How startups can attract venture capital investment

By Rich Abrahams, Chief Investment Officer, Sprout

Venture capital funding can act as rocket fuel for SMEs, providing the funds needed to catapult growth and maximise potential. However, securing VC investment is no easy feat. While global venture funding exceeded $1.1 trillion between 2021 and 2022, the reality is that less than 1% of startups actually receive funding from venture capitalists. Most venture capital investors see upwards of 1,000 investment opportunities every year.

Competition for finance is fierce, and persuading investors to part with their cash can be difficult. Getting the greenlight from VCs requires carefully planning and preparation, with a clear understanding of what investors are looking for. It’s not simply a challenge of getting the right pair of eyes matched with the right business model.

From highlighting a startups value proposition to outlining competitive advantages, target markets and growth potential, there are a range of key criteria that VC investors typically look at. Yet, with so many potential aspects to touch upon, it can be hard to know where to start in conveying the right information, to the right people, in the right way.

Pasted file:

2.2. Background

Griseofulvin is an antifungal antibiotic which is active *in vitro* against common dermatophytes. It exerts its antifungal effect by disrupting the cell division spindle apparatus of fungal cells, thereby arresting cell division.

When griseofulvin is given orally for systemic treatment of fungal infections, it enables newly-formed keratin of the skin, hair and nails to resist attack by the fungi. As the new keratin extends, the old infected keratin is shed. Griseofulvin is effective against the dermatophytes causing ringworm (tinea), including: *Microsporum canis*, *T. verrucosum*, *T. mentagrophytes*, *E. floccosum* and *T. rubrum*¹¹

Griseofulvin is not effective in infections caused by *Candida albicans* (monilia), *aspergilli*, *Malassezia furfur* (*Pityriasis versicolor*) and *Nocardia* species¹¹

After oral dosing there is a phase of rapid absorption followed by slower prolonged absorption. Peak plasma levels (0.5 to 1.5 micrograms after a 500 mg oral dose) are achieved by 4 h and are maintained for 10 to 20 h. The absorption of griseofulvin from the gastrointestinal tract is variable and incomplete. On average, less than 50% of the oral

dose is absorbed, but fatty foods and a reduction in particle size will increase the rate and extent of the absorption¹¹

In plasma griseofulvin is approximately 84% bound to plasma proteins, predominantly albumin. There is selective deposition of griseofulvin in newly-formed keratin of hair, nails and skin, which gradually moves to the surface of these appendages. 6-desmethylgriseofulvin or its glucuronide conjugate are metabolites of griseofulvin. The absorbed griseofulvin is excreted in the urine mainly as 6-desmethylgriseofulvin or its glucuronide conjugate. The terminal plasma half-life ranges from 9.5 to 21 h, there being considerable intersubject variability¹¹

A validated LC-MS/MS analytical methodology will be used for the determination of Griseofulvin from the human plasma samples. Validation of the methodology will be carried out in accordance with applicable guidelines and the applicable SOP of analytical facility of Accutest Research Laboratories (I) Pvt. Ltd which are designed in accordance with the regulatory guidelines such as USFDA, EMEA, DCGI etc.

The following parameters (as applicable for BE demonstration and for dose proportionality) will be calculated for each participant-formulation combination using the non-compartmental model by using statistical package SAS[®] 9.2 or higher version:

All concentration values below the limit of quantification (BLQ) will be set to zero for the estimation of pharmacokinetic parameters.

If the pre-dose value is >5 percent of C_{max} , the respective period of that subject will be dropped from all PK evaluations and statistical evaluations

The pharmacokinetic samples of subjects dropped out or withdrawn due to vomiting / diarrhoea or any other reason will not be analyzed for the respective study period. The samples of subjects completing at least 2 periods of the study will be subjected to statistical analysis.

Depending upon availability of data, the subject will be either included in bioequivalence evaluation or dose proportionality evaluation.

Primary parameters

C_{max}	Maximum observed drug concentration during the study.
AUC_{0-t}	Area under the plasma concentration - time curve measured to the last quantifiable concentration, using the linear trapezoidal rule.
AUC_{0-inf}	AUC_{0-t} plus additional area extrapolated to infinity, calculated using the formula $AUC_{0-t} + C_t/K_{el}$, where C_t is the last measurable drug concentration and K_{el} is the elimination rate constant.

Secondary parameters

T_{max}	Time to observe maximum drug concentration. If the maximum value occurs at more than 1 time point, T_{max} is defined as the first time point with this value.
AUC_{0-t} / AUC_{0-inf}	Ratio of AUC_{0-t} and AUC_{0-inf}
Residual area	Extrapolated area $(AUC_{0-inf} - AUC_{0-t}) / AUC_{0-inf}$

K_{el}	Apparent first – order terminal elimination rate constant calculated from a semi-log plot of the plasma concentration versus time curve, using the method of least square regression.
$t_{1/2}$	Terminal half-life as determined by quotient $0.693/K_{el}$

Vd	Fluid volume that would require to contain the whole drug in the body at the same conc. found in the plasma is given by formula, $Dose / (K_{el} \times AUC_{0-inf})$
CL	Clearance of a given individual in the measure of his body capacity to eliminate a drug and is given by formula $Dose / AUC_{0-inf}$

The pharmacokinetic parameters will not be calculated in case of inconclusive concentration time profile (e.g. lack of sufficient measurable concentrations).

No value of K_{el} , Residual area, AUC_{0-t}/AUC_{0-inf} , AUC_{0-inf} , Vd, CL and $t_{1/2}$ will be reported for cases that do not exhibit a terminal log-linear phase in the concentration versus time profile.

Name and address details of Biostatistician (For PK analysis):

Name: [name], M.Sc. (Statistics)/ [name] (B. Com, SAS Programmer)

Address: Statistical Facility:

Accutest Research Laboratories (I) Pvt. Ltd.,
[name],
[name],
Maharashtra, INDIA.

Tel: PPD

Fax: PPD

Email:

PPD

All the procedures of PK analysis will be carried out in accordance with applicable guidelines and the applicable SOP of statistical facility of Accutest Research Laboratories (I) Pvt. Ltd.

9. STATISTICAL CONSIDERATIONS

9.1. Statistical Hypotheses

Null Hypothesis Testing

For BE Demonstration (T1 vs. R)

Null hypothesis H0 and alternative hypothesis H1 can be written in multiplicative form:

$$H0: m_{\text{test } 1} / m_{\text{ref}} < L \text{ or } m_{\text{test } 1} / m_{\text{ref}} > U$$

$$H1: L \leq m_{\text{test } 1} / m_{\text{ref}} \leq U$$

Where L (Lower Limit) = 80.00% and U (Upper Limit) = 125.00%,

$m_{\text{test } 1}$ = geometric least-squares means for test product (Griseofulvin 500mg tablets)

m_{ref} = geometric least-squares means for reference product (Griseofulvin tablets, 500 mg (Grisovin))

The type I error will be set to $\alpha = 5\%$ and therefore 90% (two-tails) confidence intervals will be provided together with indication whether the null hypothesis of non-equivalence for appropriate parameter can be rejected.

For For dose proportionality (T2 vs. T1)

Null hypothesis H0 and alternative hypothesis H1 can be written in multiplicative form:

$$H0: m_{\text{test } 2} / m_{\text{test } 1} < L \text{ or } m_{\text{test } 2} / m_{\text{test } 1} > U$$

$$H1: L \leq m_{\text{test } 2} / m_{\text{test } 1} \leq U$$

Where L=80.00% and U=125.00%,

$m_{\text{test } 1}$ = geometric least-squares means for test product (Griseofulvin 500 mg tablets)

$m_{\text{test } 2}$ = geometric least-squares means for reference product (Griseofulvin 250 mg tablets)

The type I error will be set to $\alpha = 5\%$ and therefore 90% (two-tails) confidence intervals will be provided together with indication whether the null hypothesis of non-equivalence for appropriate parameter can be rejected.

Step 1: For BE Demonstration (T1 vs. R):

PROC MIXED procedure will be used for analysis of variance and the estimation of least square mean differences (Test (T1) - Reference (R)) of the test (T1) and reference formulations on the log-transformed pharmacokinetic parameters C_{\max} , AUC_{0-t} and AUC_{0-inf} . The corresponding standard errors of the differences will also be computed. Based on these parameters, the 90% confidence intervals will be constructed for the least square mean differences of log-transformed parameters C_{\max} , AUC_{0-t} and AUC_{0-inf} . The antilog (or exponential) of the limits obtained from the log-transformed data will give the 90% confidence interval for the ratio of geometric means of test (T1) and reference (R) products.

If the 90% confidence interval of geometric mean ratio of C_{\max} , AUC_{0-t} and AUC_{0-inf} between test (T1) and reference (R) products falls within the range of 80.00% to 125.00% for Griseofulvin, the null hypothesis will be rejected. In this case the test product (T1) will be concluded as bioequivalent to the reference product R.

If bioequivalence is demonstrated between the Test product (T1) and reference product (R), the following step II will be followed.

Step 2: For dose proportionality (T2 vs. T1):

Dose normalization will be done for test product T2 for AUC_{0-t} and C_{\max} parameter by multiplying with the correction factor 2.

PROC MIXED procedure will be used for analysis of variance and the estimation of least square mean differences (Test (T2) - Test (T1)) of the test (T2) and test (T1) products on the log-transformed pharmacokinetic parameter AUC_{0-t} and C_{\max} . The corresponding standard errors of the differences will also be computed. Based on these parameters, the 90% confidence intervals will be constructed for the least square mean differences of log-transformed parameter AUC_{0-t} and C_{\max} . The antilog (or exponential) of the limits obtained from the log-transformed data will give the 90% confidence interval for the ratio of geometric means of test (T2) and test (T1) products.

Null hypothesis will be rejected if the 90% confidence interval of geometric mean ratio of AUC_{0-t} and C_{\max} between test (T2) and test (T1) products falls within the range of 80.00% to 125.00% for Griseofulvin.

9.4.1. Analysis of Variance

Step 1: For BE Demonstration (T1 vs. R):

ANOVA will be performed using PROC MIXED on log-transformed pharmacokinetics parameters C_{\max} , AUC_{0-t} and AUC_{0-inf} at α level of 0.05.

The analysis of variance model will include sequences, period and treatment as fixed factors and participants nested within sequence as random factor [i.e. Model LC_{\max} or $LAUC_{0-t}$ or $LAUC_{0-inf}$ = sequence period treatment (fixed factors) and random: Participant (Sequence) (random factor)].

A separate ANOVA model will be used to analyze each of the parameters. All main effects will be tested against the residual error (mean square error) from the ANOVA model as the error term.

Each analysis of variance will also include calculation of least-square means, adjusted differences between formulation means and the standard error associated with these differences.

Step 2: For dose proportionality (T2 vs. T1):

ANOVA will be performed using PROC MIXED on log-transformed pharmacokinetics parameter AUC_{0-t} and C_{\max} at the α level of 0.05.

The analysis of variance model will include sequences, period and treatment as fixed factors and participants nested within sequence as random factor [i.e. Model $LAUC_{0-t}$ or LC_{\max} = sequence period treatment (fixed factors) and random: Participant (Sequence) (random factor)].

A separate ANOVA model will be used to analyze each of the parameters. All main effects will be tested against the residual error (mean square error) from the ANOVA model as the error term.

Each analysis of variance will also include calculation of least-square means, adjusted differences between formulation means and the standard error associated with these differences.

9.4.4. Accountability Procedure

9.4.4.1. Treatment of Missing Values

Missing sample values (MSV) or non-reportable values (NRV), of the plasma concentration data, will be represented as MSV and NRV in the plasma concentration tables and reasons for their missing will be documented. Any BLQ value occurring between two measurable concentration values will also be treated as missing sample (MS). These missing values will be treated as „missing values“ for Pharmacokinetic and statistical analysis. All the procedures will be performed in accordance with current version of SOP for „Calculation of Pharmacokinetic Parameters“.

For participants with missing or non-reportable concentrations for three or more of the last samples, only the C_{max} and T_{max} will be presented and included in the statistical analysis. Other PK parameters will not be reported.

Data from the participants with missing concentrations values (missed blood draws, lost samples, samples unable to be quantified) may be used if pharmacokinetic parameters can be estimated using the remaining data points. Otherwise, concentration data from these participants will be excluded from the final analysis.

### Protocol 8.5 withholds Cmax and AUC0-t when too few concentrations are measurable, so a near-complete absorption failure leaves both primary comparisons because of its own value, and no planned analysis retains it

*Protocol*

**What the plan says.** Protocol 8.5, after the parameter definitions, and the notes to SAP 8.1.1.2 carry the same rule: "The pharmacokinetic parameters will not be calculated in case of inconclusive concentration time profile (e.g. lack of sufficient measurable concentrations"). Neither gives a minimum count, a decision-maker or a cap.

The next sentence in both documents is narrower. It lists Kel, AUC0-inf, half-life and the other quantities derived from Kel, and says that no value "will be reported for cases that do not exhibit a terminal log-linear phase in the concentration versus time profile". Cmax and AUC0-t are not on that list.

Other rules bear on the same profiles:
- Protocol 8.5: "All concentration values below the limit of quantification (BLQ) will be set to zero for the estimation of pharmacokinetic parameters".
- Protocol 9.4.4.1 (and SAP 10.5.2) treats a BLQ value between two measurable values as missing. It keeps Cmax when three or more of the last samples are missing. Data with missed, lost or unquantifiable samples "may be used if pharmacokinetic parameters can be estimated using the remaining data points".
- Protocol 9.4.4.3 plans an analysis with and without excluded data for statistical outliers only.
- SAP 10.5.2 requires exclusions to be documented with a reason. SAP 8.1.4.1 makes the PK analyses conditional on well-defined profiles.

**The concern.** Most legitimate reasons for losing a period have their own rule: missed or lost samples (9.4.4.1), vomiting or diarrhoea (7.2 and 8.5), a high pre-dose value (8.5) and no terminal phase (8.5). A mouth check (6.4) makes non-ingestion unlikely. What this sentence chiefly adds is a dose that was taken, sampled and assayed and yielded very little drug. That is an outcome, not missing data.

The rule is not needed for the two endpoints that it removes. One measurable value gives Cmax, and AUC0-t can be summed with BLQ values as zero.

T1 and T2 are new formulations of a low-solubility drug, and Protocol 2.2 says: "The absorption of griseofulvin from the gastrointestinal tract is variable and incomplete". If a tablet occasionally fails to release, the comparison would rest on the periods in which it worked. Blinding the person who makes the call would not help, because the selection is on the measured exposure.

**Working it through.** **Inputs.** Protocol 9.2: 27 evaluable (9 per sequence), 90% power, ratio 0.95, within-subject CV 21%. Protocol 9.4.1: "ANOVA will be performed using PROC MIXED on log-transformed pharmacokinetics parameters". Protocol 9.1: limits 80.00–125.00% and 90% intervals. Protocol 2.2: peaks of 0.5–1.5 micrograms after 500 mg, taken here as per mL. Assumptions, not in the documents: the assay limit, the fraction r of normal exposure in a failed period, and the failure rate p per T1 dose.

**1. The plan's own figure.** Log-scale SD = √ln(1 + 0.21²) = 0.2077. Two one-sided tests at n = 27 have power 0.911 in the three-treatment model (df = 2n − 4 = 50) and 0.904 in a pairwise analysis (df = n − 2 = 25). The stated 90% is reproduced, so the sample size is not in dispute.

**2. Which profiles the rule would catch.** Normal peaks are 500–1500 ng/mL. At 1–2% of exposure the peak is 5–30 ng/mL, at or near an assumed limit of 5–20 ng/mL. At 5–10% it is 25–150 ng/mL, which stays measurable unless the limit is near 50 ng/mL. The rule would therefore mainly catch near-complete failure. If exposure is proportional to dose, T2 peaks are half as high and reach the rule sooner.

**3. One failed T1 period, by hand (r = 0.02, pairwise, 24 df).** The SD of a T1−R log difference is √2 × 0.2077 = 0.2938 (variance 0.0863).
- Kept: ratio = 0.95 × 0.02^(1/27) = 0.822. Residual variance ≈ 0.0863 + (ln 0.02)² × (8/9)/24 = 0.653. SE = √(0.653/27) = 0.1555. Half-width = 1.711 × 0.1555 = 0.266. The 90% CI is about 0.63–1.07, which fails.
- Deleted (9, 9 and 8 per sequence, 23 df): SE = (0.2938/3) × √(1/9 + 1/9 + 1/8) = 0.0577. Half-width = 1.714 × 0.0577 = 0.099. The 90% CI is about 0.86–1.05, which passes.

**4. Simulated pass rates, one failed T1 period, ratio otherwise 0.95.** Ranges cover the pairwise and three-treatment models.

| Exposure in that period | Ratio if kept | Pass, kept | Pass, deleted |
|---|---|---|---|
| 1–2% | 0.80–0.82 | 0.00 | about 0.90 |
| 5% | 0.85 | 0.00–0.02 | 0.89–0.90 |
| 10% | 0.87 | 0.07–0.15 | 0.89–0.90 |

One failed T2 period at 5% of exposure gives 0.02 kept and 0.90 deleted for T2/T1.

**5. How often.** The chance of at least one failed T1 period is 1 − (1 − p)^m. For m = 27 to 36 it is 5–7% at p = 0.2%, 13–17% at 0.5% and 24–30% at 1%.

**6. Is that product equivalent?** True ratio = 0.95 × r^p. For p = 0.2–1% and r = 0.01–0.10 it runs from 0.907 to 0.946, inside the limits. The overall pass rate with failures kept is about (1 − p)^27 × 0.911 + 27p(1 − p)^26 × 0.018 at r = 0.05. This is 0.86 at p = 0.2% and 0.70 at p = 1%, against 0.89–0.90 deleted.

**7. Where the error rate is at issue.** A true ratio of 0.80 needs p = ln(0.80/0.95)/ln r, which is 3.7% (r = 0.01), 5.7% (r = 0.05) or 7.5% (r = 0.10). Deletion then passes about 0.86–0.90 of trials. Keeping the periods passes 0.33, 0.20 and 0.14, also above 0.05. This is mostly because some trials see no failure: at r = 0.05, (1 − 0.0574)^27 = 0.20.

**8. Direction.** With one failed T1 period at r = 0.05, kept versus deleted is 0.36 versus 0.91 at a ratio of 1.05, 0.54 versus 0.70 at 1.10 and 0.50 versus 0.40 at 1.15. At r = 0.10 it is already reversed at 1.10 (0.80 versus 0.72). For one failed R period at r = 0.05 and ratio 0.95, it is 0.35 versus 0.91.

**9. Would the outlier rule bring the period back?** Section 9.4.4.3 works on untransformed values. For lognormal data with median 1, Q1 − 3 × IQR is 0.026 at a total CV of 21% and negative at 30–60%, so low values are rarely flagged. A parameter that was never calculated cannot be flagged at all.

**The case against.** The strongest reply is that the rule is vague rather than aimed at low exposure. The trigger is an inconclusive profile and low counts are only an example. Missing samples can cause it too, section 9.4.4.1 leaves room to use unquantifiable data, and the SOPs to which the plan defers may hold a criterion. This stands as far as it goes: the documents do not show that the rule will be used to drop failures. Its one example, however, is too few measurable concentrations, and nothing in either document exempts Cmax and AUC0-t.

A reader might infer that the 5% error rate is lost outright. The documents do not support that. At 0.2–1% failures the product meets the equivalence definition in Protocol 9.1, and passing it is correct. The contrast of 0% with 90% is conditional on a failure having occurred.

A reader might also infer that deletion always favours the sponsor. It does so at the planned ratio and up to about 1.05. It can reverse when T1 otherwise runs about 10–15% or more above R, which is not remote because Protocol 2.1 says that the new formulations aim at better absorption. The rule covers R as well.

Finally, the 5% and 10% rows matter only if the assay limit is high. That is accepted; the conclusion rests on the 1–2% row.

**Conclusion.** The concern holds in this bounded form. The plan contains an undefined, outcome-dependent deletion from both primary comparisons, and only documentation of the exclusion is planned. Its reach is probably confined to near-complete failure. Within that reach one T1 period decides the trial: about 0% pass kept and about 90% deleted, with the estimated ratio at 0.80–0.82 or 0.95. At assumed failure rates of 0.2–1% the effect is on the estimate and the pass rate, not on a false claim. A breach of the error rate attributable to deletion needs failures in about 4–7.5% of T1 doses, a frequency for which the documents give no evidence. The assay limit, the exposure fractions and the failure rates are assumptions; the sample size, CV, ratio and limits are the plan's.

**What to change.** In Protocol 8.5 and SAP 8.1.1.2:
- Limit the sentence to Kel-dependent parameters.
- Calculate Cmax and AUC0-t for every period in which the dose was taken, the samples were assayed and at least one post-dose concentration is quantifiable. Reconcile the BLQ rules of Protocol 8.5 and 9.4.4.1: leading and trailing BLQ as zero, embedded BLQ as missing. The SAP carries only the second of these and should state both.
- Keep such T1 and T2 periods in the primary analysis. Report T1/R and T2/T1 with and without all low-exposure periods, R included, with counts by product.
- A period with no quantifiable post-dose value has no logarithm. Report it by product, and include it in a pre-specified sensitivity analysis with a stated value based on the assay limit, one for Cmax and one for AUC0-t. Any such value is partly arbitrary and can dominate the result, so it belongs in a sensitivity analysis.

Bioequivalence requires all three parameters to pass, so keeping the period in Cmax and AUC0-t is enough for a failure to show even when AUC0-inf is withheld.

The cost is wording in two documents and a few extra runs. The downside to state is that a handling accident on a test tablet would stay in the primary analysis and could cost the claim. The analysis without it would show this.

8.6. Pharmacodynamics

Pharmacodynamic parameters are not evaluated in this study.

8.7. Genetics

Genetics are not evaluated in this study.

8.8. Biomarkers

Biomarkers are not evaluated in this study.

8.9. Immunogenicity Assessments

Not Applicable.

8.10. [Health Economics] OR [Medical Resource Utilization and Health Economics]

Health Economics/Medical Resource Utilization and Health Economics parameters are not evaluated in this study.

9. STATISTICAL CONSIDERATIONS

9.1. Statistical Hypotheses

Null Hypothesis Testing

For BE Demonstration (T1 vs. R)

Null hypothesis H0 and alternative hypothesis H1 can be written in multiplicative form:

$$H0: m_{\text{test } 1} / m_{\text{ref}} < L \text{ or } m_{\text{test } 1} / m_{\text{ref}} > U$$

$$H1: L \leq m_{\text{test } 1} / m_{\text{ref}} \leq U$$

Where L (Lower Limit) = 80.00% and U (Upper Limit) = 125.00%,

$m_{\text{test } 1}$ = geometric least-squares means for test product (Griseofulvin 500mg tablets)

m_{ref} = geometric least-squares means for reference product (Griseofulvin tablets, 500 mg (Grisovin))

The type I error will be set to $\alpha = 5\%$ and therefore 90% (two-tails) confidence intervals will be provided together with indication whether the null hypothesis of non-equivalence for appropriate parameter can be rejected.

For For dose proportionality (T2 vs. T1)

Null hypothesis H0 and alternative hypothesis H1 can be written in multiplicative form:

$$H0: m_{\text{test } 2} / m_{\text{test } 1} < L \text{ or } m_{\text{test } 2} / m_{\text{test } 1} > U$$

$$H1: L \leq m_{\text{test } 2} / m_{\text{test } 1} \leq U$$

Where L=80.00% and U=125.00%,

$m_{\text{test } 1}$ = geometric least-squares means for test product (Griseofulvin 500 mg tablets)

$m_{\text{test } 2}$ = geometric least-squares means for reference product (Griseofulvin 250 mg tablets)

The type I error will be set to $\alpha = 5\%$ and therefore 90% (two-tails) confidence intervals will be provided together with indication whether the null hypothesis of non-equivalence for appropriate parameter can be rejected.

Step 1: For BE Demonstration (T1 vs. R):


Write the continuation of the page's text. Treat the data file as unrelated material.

From my experience, when evaluating investment opportunities, venture capitalists often focus on what I call the “5Ms” – Management, Market, Machine, Momentum, and Money.

Here, we’ll explore these key criteria, typically used to determine whether a startup has what it takes to build a successful and scalable business, in detail.

#1 – Management

First, the quality and track record of the founding team is critical. Investors want to back proven, successful individuals. They seek founders who are experts in their domain, with the competency and vision to craft and execute the development of a multi-million, or even multi-billion, dollar company. SMEs therefore need to find a way to ensure their expertise shines through in an authentic manner.